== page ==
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Images sent back from the Galileo spacecraft provide hard evidence that asteroids can have satellites, according to a letter published in Nature magazine Wednesday.

Clark R. Chapman, of the Planetary Science Institute in Tucson, Arizona, and colleagues have studied images of the asteroid 243 Ida and found a satellite, named Dactyl, with a diameter of one mile, around it.The scientists said astronomical observations at the time a star is eclipsed by an asteroid suggested asteroids might be circled by satellites, but up to now there has been little hard evidence to back this up.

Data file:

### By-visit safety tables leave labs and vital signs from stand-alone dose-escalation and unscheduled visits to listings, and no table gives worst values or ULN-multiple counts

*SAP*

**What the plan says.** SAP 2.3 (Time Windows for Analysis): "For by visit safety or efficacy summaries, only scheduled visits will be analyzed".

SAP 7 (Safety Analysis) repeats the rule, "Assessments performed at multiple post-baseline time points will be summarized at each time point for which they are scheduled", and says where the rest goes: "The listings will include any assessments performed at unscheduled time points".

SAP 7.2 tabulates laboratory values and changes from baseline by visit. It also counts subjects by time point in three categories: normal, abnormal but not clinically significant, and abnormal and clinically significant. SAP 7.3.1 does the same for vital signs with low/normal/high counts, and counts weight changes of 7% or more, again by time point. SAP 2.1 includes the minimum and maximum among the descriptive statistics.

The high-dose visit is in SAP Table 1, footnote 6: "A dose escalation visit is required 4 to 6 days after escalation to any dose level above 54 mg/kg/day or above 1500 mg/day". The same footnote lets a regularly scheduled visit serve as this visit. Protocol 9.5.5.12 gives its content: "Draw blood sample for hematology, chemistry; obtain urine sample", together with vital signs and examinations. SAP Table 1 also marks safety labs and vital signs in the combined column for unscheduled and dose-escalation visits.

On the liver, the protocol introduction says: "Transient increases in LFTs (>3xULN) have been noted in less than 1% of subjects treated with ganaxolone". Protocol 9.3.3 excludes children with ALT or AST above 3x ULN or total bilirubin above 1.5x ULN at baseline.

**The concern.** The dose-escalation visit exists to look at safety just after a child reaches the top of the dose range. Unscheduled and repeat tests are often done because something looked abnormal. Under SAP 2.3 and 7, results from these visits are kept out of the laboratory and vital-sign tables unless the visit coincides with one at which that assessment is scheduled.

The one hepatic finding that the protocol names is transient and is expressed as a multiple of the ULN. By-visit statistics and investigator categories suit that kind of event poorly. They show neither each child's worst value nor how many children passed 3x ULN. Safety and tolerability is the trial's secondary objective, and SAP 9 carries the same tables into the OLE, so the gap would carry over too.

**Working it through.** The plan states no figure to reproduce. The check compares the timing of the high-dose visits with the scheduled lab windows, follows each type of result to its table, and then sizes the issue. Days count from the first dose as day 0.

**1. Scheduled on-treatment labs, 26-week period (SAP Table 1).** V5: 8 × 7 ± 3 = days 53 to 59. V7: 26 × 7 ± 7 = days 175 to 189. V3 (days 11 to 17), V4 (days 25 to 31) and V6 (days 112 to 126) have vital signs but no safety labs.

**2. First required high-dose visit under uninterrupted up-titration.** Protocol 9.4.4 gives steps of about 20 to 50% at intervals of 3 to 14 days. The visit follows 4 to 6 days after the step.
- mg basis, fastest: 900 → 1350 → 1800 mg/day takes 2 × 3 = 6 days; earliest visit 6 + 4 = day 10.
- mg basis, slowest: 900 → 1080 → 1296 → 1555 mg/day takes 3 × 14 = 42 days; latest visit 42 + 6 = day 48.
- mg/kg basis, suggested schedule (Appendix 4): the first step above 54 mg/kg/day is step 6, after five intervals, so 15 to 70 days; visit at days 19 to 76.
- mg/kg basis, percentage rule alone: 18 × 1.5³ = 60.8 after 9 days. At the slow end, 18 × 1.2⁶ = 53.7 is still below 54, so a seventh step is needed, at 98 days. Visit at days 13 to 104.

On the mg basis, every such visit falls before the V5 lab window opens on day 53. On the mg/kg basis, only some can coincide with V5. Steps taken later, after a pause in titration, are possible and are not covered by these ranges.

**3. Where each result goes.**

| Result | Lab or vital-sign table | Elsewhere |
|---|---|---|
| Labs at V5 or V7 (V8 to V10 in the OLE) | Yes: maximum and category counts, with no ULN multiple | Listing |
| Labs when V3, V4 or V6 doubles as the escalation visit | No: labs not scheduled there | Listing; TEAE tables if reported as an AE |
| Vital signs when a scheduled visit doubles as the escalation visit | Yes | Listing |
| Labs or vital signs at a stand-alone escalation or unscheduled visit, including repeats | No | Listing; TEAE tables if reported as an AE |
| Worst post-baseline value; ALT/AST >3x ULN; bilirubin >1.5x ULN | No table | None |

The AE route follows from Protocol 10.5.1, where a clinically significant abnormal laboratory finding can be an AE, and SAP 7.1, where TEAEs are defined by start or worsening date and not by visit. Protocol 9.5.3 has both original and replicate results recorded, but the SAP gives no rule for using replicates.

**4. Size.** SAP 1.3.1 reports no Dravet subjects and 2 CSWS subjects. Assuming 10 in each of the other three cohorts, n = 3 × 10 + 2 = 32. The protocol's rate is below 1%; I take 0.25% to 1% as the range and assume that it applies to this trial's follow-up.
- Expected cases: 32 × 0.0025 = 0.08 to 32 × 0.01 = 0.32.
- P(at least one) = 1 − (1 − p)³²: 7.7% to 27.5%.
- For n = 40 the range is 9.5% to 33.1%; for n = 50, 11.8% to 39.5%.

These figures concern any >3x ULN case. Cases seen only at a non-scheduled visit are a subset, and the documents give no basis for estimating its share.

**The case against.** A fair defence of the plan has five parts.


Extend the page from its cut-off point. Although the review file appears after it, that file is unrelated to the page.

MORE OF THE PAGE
They said that Dactyl physically resembles Ida and other members of the Koronis asteroid family some 280 million miles from the sun and may have been formed when the Koronis parent body broke up.

Dactyl is slightly less red than the Ida asteroid, but the color differences are of a similar magnitude to variations among various Koronis family members, they said.